The Mummy of Yokokura Temple
The mummified remains of an 18th-century monk resides in this peaceful rural temple.
Mention mummies and most people will think of Egypt, Tutankhamen and Halloween. They’ll likely picture black-and-white horror movies where the hero and heroine are pursued by something that looks like a zombie given a slapdash bandaging by a distracted paramedic. Popular culture hasn’t served the mummy well, but like all stereotypes, there is more to the story.
While Egyptians were mummified post-mortem, the Japanese method is self-administered.
Japan has a long tradition of mummification but one which is far removed from Hammer Horror and actor Brandon Fraser. Mummification was a respected aspect of ascetic life once practiced by only the most devoted monks, some of whom have survived the centuries and can be visited today.
One such holy man is Myoshin whose incredibly well-preserved corpse watches over Yokokura Temple (formally Ryoukaizan Yokokura Temple) that sits in a peaceful valley of clear rivers and bountiful rice fields. The temple, built in 801, lies in the small but scenic town of Ibigawa about a little over an hour’s drive north of Nagoya in Gifu Prefecture.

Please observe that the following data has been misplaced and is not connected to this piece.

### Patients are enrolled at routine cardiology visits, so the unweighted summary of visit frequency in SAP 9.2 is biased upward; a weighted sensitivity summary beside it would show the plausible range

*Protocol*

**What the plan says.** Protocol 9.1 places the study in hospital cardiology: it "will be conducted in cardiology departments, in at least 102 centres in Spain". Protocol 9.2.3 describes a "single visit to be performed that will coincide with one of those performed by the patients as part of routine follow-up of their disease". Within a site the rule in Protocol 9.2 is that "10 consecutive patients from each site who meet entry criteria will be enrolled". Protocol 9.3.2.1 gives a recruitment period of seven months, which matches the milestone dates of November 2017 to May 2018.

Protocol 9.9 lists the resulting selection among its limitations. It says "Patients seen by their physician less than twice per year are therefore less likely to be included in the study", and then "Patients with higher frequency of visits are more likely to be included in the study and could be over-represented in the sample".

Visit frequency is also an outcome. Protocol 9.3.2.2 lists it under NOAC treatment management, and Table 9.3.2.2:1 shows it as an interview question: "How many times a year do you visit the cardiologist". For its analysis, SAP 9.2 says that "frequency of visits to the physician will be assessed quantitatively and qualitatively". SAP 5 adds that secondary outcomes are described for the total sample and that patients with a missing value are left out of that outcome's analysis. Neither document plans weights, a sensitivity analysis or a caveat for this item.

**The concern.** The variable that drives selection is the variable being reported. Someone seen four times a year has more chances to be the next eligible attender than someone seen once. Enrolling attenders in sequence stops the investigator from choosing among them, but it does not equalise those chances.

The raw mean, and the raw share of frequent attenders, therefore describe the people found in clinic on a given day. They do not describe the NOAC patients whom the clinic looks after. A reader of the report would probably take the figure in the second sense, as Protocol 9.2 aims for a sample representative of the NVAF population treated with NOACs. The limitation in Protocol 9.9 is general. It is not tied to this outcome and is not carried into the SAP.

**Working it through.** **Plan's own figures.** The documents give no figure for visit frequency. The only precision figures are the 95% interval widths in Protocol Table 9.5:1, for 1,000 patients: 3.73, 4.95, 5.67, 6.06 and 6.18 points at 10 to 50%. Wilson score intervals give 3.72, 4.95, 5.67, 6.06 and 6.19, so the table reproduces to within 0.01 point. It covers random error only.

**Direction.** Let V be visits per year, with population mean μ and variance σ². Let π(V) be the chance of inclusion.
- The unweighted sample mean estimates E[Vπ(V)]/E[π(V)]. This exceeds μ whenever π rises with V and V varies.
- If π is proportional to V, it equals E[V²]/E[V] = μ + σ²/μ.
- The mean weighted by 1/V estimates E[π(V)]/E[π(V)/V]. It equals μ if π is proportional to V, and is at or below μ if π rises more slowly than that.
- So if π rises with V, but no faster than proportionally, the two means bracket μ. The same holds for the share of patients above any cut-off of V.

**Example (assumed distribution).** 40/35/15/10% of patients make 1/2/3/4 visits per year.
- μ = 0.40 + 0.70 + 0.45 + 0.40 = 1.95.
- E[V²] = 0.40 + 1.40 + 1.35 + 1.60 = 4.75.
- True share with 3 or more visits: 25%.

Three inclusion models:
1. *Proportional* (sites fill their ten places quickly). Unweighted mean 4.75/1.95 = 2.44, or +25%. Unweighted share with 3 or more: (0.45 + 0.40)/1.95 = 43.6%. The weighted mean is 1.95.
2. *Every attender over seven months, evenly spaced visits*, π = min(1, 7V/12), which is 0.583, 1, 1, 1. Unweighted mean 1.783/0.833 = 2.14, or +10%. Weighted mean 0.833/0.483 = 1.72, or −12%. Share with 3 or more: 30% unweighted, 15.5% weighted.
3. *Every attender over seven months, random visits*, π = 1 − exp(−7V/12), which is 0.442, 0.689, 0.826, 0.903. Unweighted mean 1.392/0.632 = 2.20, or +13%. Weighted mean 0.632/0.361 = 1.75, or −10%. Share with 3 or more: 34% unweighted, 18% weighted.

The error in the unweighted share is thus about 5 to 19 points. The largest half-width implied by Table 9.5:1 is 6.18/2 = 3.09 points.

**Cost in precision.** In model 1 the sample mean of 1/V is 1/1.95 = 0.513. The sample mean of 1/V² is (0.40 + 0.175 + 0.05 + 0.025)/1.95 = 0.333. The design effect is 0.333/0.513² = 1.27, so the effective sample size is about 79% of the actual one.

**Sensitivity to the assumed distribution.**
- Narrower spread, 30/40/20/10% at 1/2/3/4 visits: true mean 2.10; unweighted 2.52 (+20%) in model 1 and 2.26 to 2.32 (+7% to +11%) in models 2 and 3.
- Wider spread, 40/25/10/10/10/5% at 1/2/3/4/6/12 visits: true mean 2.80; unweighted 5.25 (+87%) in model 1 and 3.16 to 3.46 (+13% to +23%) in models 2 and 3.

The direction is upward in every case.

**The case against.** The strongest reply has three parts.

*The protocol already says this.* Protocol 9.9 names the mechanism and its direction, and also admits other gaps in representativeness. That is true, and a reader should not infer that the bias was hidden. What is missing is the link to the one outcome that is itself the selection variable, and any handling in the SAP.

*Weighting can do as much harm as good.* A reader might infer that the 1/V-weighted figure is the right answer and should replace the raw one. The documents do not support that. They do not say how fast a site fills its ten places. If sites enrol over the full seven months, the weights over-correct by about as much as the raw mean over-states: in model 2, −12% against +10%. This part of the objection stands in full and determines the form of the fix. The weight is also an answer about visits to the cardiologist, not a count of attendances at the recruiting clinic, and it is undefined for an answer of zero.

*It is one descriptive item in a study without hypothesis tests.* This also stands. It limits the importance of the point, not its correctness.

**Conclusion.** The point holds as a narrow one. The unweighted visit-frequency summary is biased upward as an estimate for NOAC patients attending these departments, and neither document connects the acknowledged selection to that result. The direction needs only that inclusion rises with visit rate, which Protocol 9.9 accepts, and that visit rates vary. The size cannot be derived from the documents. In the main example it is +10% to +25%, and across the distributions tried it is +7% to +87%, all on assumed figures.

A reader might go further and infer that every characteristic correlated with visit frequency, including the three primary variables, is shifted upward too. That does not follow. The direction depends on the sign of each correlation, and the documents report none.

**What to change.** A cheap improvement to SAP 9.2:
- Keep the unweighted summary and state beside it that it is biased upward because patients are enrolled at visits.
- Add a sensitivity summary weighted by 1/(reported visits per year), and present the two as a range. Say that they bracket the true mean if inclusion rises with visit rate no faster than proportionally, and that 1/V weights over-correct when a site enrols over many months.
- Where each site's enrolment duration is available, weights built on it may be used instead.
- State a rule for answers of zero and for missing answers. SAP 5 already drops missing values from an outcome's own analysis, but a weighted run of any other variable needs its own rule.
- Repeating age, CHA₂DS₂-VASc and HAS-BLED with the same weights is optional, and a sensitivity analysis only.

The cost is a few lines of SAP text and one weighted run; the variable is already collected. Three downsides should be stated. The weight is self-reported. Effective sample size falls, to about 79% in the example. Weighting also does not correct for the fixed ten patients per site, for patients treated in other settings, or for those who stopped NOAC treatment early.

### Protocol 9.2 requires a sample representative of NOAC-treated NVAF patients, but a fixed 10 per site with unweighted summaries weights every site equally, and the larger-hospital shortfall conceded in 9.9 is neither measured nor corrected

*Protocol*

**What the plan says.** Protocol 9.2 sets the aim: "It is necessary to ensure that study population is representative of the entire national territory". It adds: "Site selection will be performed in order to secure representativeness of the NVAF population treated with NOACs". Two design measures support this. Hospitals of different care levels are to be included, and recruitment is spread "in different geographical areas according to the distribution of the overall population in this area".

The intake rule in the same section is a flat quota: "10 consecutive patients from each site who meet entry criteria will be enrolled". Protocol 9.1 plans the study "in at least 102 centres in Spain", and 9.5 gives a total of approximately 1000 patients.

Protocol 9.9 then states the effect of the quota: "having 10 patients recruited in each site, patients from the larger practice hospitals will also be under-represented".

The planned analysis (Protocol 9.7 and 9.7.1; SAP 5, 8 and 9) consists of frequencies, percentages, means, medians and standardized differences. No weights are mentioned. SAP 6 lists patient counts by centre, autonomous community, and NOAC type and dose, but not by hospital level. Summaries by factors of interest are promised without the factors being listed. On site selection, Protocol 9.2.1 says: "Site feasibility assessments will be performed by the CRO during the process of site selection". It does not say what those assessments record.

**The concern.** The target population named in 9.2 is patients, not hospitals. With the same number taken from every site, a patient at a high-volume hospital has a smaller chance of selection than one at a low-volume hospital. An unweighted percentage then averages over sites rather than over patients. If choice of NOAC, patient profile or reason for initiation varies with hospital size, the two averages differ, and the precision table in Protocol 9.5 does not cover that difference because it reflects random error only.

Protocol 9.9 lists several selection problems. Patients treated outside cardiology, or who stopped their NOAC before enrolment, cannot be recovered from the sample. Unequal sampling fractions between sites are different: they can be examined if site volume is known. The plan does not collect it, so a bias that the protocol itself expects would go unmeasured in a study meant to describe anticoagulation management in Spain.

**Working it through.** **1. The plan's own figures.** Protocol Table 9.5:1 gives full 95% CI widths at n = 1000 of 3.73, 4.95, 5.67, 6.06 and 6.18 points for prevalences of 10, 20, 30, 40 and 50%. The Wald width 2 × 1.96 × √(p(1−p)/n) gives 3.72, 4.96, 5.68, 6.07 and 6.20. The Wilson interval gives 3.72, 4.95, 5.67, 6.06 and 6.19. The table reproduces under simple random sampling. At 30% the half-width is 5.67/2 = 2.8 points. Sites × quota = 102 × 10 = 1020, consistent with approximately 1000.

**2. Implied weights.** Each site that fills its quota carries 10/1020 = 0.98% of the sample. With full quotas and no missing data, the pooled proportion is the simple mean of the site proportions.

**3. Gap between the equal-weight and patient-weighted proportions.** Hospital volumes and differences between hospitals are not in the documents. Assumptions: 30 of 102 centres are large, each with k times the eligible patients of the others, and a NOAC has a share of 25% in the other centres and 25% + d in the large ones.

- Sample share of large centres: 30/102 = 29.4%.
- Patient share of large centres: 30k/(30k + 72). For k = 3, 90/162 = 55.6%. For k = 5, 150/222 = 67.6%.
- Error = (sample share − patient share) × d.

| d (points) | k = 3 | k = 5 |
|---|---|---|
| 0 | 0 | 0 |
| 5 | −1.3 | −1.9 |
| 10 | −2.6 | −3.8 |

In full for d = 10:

Born here in 1781, he followed the pilgrim trail across Japan, eventually settling at Goshotaizan, in Yamanashi Prefecture, east of Gifu. It was here that he decided to renounce the physical world and become a mummy.
The making of a mummy
While Egyptians were mummified post-mortem, the Japanese method is self-administered. Myoshin ate a diet of local nuts, berries, bark, and roots in order to remove all traces of body fat and bring his biochemistry into synch with the natural world around the temple.
Next, he drank a poison made from the sap of the urushi (Japanese lacquer) tree which purged the body of fluids and made it toxic to insects that would normally devour the body. The whole process could take a decade.
With the body theoretically protected from natural decay, he was encased underground in a stone room a little bigger than the size of a seated man. His only furnishings were a bell which he rang every day and a tube for air. When the bell ceased to ring the tube was removed and the room sealed.
Wanna see more mummies in Japan?
Visitors can see his remains, pray for a blessing and read about his life, but photographs are prohibited.
Know before you go
In autumn, the trees blaze red and naturally draw many visitors and the hills are a network of paths and trails. This is probably the best time to visit.
Nearby Myohoga-dake and Tonokura mountains offer rewarding hikes, but there isn’t much in the way of accommodation in the area, so you’re better off heading back to Ogaki, Gifu or Nagoya cities at the end of the day.